Expanded CART2 cells eradicated primary patient-derived CD2+ Sezary cells and CD2+ T-ALL leukemic blasts as measured by in vitro cytotoxicity assays. Cytotoxicity correlated with CD8+ CART2 cells expressing IL-2 (20.4% vs. 0.2% vs. 0.35%), TNFα (28.5% vs. 0.27% vs. 0.2%), and IFNγ (11.27% vs. 0.18% vs. 0.14%) relative to Mock UTD and CD2KO UTD controls stimulated with CD2+ Jurkat cells (n=2 donors). Importantly, we also found both CD2KO UTD and CART2 cells were capable of TNFα and IFNγ release upon interaction with cytomegalovirus and influenza peptides, suggesting that T cells with CD2 perturbations are still able to mediate effector T cell responses.

We further demonstrated that CART2 cells were highly effective in controlling systemic tumor burden of T-ALL patient-derived xenograft mouse (PDX) models and significantly improved median overall survival as compared to Mock UTD and CD2KO UTD controls (138 days vs. 30 days vs. 30 days, p=0.0007, Mantel-Cox) (PANEL B). Long-term tumor control was proportional to CART2 peripheral blood persistence at Day 28 (CD2KO UTD: 186.6 ± 83.7, n=5 vs. CART2: 936.3 ± 241.7, n=5) and Day 100 (CD2KO UTD: N/A vs. CART2: 514.0 ± 441, n=3). We also found that rescue infusion of CART2 could eliminate relapsed T-ALL in PDX mice previously in a remission after initial treatment with anti-CD5 CAR-T cells, with long-term persistence of CD2-negative T cells thereafter.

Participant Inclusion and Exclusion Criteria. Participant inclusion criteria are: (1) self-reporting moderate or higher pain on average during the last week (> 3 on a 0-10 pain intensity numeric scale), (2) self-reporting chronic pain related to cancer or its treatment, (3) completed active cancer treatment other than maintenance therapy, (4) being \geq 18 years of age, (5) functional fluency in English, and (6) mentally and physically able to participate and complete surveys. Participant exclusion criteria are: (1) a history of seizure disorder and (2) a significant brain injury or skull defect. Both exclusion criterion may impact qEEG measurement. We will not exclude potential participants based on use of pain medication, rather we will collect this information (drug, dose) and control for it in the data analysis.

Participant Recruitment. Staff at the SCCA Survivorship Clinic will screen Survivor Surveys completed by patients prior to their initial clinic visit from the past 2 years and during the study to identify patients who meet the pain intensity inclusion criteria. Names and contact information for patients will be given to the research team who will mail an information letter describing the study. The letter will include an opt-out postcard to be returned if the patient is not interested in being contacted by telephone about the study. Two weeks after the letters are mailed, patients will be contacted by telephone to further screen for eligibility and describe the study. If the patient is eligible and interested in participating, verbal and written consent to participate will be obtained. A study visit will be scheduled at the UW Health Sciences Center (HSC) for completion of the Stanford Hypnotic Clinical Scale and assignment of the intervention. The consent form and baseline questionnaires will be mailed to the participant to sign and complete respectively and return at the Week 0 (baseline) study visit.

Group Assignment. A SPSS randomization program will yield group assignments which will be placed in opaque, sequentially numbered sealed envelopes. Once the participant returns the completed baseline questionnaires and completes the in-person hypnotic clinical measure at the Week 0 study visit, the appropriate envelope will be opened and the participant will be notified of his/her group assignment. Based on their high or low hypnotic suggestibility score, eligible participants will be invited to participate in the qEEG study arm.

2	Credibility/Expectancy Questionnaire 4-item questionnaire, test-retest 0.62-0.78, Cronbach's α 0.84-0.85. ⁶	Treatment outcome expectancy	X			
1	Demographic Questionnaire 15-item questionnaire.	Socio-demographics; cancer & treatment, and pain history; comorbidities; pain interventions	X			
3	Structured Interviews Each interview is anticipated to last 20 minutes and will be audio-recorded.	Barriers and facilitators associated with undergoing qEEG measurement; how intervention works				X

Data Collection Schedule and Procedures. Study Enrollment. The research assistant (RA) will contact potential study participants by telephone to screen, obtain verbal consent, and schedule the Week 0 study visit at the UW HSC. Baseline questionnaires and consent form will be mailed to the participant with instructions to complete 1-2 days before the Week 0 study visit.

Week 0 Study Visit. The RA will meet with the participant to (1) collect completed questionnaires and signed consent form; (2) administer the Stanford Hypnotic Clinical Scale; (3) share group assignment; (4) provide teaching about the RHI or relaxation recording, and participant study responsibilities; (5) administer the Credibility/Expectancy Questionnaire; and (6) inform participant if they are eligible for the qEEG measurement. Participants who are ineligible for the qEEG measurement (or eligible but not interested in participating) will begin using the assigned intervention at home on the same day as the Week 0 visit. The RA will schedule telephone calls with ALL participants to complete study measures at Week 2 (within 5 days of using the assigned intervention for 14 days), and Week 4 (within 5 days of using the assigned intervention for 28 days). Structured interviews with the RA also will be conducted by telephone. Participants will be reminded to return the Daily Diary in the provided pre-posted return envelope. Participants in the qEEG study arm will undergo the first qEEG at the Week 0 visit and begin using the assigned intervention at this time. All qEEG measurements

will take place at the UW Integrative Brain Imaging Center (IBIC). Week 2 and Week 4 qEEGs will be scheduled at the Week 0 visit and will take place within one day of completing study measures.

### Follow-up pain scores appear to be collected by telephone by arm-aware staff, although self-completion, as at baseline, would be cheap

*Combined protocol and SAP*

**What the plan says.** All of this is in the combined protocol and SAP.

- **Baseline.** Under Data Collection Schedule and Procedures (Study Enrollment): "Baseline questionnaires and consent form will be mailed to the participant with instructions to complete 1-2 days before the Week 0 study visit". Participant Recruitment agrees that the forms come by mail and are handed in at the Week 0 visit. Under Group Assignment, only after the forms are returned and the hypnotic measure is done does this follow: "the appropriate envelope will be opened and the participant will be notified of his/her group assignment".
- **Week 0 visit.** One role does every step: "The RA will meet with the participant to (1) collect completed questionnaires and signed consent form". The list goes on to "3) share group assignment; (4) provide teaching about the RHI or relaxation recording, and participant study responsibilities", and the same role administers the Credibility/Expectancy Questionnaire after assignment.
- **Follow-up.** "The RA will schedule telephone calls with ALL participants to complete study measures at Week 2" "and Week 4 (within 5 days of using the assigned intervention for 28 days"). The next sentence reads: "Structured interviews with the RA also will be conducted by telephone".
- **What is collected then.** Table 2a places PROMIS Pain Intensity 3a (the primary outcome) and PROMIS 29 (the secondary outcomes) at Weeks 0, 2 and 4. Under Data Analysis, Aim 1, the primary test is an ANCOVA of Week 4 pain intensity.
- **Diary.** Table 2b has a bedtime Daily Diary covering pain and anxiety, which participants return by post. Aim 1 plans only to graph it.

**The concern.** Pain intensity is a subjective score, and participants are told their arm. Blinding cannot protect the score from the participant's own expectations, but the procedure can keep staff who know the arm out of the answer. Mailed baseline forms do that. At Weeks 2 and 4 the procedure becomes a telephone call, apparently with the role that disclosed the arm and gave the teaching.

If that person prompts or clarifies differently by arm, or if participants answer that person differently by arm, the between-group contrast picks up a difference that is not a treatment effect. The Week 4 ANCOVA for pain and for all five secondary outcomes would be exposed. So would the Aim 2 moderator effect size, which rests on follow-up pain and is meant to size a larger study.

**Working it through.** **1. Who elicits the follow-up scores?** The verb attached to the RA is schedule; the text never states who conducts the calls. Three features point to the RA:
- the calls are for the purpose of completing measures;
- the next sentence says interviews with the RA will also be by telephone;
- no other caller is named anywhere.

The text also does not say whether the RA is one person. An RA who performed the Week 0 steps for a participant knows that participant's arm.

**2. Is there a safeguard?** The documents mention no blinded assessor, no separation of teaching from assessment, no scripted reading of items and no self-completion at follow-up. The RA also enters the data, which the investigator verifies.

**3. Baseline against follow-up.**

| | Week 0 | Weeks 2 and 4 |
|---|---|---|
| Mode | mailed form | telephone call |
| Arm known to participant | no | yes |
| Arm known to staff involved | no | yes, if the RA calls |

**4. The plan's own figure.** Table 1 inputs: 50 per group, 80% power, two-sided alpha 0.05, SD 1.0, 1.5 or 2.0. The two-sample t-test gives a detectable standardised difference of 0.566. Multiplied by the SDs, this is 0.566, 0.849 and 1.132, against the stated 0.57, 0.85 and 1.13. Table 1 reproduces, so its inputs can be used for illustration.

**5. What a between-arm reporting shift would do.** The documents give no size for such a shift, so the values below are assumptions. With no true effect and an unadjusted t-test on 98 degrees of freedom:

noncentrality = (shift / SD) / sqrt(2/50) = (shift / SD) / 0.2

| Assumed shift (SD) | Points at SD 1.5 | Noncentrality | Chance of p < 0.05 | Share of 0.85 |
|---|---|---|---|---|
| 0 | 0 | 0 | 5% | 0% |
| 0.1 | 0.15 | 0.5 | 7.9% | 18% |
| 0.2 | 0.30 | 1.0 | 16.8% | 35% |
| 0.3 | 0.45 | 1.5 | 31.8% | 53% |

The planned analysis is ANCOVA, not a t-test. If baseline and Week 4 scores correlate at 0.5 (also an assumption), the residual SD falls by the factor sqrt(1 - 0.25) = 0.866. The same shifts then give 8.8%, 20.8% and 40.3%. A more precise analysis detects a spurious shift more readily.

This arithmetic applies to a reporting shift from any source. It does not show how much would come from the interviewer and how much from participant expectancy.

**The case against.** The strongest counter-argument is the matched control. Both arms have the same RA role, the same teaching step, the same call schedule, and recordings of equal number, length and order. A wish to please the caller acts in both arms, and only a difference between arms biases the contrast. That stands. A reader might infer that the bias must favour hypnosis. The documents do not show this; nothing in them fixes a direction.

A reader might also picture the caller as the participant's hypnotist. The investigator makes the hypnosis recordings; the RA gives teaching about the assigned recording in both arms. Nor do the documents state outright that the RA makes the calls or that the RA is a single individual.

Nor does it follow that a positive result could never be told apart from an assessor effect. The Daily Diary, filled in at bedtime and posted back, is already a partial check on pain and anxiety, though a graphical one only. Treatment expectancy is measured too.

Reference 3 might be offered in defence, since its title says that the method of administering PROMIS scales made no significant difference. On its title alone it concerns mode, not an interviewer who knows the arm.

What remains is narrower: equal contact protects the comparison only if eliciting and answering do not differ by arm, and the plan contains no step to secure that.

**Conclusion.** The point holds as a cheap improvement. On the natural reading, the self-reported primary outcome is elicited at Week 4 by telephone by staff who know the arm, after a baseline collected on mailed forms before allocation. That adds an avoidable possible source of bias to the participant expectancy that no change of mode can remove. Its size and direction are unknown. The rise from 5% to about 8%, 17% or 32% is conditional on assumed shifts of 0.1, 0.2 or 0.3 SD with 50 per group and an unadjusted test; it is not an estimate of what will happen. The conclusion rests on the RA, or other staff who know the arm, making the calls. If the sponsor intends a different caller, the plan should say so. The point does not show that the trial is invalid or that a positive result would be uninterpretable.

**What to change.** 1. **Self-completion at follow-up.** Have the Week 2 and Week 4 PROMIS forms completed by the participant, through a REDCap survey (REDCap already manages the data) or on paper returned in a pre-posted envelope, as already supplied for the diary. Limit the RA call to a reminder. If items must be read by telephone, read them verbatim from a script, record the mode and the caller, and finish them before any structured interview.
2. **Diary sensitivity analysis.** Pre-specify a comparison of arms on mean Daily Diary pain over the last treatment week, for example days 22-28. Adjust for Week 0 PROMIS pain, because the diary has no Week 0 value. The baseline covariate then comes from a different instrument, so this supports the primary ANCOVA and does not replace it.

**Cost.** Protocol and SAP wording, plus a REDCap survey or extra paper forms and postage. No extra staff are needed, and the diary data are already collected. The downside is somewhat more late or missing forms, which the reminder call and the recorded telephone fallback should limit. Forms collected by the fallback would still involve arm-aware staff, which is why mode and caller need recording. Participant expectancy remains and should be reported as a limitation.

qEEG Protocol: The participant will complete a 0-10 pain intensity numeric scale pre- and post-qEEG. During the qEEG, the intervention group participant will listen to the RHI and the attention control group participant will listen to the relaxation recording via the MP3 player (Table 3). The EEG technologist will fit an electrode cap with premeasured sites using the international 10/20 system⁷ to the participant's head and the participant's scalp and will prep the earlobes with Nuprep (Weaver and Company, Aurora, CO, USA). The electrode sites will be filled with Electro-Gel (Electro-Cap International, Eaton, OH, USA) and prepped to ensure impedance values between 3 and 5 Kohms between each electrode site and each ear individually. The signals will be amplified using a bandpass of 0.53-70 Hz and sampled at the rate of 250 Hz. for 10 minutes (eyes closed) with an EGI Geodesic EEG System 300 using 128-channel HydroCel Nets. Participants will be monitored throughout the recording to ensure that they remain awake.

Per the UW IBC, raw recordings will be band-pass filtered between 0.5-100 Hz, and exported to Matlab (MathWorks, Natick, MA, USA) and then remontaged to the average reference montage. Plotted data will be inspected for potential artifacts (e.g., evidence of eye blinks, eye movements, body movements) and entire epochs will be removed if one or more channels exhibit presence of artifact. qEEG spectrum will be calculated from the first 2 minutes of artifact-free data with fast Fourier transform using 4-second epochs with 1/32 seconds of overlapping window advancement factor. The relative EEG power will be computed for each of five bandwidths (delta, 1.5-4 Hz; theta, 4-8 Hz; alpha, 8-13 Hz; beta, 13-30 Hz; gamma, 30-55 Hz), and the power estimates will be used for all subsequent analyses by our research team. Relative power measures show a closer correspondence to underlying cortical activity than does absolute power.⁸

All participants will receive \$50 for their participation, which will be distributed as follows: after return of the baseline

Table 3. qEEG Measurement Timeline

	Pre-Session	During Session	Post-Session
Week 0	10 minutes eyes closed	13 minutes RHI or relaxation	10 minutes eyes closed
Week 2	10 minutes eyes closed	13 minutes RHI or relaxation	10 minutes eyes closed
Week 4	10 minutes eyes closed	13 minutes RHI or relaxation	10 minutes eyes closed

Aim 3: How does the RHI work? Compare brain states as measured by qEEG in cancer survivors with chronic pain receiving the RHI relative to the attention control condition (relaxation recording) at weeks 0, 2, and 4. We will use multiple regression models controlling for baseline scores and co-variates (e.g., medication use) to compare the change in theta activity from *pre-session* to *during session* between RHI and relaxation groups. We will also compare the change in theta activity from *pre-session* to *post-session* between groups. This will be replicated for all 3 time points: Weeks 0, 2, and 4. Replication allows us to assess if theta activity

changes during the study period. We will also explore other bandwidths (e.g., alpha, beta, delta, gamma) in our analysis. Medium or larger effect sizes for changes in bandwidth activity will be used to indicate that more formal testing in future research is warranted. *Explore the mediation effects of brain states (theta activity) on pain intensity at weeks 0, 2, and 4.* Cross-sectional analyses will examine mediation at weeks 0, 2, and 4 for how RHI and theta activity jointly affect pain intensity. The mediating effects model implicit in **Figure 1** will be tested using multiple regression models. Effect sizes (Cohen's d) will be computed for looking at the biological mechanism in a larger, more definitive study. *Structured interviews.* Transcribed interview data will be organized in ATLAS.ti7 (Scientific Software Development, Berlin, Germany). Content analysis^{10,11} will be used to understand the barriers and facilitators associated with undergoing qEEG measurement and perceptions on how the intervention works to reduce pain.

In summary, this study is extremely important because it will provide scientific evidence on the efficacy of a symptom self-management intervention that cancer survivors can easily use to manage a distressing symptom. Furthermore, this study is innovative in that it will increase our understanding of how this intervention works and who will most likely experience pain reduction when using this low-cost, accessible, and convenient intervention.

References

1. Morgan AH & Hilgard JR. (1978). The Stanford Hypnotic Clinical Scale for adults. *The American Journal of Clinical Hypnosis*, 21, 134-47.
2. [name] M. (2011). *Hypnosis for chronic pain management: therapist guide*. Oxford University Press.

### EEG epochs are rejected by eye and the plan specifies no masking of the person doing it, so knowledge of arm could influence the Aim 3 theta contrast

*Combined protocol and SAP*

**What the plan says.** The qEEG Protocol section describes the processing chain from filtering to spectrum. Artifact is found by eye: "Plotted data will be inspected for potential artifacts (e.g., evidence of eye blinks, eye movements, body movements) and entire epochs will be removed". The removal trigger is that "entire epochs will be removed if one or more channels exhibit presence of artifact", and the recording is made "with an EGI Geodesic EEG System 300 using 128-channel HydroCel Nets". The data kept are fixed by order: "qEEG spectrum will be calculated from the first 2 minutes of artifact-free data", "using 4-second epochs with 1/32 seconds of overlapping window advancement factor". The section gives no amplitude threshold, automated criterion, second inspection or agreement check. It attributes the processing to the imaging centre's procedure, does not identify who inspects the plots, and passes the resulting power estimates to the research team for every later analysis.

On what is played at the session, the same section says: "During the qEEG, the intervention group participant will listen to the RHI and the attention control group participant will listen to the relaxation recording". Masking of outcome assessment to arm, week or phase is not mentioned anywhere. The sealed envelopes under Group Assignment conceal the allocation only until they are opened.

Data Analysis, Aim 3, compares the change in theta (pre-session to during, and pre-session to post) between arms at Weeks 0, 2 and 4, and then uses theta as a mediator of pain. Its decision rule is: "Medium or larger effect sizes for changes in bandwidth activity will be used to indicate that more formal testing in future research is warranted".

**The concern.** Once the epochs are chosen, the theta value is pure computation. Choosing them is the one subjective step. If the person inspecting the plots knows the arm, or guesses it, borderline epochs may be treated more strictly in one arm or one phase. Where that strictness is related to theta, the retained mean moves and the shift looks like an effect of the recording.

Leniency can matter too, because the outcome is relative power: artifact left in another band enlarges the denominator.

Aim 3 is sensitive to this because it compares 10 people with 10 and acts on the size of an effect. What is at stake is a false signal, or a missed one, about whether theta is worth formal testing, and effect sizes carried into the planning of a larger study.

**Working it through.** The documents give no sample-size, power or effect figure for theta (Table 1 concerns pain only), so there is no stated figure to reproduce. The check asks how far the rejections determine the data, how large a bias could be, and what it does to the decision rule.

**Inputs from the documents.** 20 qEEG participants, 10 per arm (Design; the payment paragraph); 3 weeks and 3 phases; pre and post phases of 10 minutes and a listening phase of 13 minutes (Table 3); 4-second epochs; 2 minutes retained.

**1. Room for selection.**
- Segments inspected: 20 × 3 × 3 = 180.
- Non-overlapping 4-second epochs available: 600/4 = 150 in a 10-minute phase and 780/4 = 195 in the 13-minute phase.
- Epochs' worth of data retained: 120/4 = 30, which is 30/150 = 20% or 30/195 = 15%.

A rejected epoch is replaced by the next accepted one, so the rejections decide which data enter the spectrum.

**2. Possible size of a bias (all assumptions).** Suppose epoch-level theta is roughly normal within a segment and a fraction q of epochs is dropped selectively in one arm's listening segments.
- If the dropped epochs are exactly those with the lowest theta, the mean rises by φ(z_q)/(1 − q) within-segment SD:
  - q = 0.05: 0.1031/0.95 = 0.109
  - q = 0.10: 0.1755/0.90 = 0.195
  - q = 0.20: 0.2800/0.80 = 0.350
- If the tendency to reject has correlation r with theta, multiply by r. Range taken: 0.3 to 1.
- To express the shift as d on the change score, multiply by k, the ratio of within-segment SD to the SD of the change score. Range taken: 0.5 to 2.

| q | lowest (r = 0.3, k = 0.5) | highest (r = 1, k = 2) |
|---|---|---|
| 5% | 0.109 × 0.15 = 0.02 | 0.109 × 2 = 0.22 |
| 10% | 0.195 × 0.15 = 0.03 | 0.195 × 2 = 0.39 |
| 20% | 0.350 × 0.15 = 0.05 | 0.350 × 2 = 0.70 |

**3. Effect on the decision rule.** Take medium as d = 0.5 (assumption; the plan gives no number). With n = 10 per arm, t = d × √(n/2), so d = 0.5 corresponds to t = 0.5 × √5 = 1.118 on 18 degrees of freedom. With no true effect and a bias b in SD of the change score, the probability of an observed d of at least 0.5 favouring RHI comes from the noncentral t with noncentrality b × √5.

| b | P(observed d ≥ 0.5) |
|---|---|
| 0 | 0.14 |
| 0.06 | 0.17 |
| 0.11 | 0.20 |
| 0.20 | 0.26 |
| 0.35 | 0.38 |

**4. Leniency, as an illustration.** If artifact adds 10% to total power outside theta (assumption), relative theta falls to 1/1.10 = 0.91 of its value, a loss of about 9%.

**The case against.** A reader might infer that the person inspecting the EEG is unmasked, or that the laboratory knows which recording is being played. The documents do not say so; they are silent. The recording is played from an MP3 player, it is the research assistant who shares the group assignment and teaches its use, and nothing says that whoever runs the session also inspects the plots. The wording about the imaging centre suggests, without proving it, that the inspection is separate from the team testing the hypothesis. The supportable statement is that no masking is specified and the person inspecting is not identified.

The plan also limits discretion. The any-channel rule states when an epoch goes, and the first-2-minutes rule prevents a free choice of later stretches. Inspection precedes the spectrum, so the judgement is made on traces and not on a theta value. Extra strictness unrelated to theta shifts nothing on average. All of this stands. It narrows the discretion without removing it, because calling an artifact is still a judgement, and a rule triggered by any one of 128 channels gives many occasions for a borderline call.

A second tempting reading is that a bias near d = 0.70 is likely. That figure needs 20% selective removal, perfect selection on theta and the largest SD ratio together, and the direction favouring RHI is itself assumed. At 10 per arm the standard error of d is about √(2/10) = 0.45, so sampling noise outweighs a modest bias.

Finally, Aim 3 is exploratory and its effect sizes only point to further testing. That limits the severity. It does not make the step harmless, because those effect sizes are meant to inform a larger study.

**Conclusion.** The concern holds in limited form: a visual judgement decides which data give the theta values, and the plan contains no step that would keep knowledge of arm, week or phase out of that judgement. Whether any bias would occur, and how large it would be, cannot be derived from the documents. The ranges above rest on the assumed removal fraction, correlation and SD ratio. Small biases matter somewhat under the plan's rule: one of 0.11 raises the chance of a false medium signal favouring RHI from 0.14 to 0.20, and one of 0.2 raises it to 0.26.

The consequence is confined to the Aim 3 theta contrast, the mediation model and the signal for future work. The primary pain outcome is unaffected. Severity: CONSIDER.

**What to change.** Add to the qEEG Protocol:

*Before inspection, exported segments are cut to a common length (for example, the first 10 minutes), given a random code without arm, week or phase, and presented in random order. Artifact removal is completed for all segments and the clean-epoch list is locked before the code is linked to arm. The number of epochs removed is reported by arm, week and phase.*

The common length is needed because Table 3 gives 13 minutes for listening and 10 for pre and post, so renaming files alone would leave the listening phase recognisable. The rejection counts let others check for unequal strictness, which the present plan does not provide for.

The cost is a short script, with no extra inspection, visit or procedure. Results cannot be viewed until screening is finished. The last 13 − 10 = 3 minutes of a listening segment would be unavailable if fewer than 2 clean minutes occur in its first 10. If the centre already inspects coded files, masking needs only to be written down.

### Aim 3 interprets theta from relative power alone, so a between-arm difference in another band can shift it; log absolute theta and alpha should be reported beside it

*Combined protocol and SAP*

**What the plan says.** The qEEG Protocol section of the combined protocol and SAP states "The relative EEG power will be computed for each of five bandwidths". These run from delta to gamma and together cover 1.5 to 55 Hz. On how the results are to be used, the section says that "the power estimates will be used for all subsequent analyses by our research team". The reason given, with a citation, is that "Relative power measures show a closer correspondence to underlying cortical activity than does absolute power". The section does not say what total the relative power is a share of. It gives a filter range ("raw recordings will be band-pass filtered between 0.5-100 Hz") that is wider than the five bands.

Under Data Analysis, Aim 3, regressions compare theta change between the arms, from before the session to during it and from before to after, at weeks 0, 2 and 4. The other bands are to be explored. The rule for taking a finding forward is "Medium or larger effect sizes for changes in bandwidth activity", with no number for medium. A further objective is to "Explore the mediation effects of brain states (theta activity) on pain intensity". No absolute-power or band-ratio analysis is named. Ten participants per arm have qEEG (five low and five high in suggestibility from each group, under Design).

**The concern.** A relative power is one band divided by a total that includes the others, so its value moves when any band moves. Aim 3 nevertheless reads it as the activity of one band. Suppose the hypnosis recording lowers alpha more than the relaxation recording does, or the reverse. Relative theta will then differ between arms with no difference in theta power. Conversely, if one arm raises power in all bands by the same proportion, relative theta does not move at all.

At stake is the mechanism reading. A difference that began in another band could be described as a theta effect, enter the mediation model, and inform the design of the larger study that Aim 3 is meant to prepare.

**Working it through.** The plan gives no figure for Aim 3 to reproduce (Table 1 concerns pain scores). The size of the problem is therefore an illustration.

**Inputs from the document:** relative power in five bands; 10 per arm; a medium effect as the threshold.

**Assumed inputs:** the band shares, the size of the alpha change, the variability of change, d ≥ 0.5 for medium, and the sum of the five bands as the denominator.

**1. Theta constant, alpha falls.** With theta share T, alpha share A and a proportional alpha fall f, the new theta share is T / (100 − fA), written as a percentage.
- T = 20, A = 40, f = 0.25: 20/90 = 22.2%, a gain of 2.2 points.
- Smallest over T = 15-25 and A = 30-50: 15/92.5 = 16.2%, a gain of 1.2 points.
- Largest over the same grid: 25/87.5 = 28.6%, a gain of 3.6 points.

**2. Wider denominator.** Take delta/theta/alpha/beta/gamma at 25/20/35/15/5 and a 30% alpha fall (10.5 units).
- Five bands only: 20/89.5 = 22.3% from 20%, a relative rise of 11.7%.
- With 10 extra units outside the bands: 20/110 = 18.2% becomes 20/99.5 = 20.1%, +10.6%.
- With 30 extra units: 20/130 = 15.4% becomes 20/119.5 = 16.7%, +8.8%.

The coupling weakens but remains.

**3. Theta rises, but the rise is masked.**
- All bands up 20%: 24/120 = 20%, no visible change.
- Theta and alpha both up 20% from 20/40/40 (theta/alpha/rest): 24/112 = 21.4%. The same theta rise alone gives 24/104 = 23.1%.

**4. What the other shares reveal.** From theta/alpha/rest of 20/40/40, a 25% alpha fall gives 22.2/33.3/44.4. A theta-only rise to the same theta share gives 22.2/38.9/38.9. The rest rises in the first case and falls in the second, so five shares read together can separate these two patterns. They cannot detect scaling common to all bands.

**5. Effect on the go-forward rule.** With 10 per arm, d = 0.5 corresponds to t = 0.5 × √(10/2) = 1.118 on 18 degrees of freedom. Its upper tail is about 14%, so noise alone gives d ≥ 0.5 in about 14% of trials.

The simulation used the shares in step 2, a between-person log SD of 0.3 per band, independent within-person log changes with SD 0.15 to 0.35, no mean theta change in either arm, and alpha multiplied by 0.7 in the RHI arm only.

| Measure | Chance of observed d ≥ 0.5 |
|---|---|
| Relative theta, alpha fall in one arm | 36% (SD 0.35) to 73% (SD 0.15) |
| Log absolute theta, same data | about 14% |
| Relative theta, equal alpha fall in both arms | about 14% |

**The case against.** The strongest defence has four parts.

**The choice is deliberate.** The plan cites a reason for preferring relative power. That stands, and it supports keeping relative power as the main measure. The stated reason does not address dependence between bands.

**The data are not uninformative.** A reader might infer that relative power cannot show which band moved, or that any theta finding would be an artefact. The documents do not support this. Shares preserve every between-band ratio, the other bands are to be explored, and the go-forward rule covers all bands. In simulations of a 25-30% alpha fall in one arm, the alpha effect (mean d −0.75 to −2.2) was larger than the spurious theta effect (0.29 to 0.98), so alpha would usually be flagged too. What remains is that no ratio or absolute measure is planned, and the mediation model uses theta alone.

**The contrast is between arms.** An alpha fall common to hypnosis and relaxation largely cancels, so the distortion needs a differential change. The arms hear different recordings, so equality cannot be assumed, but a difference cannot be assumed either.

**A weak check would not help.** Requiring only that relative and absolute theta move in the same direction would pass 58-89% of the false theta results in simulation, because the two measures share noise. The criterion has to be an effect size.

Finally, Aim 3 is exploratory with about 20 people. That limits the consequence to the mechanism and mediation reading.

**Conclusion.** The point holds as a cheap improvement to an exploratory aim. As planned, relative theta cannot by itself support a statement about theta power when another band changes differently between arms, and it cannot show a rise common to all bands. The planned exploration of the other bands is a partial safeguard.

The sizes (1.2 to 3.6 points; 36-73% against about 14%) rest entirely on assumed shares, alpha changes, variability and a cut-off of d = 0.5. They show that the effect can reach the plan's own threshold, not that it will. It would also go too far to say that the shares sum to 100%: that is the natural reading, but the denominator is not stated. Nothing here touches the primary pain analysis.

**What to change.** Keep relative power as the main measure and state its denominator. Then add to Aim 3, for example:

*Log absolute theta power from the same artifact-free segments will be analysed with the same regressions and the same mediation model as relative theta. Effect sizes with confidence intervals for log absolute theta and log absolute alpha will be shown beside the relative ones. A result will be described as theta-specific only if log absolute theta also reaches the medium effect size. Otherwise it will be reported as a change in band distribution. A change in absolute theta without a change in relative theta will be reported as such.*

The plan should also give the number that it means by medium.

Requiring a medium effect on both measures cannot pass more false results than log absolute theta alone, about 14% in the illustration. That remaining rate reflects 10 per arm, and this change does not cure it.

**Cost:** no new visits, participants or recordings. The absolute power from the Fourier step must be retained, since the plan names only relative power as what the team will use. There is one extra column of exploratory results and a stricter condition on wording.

In conclusion, our data demonstrate that CART2 are manufacturable and highly efficacious against T-cell neoplasms. To our knowledge, this is the first report of prolonged efficacy using a CD2-targeted cellular monotherapy in human leukemia preclinical models. This product could be delivered alone or in combination with additional CARs for dual targeting, such as anti-CD5 or anti-CD7 CARs, to reduce the potential of antigen-negative escape. Further research is ongoing to study the effect of CD2 deletion in anti-CD19 CAR T cells and the possible implication for clinical translation.

Disclosures: Patel: viTToria biotherapeutics: Consultancy. Pileri: CELGENE: Other: Advisory board; ROCHE: Speakers Bureau; NANOSTRING: Other: Advisory Board; Stemline: Speakers Bureau; Diatech Pharmacogenetics: Consultancy; Beigene: Research Funding, Speakers Bureau; Eli Lilly: Speakers Bureau. Teachey: Jazz: Membership on an entity's Board of Directors or advisory committees, Research Funding; Sobi: Membership on an entity's Board of Directors or advisory committees, Research Funding; Neoimmune Tech: Research Funding; BEAM: Research Funding. Ruella: viTToria biotherapeutics: Consultancy, Membership on an entity's Board of Directors or advisory committees, Other: Scientific Founder, Research Funding; Bristol Myers Squibb: Consultancy; GlaxoSmithKline: Consultancy; AbClon: Consultancy, Research Funding; Bayer: Consultancy; NanoString: Consultancy, Research Funding; Beckman Coulter: Research Funding.

*signifies non-member of ASH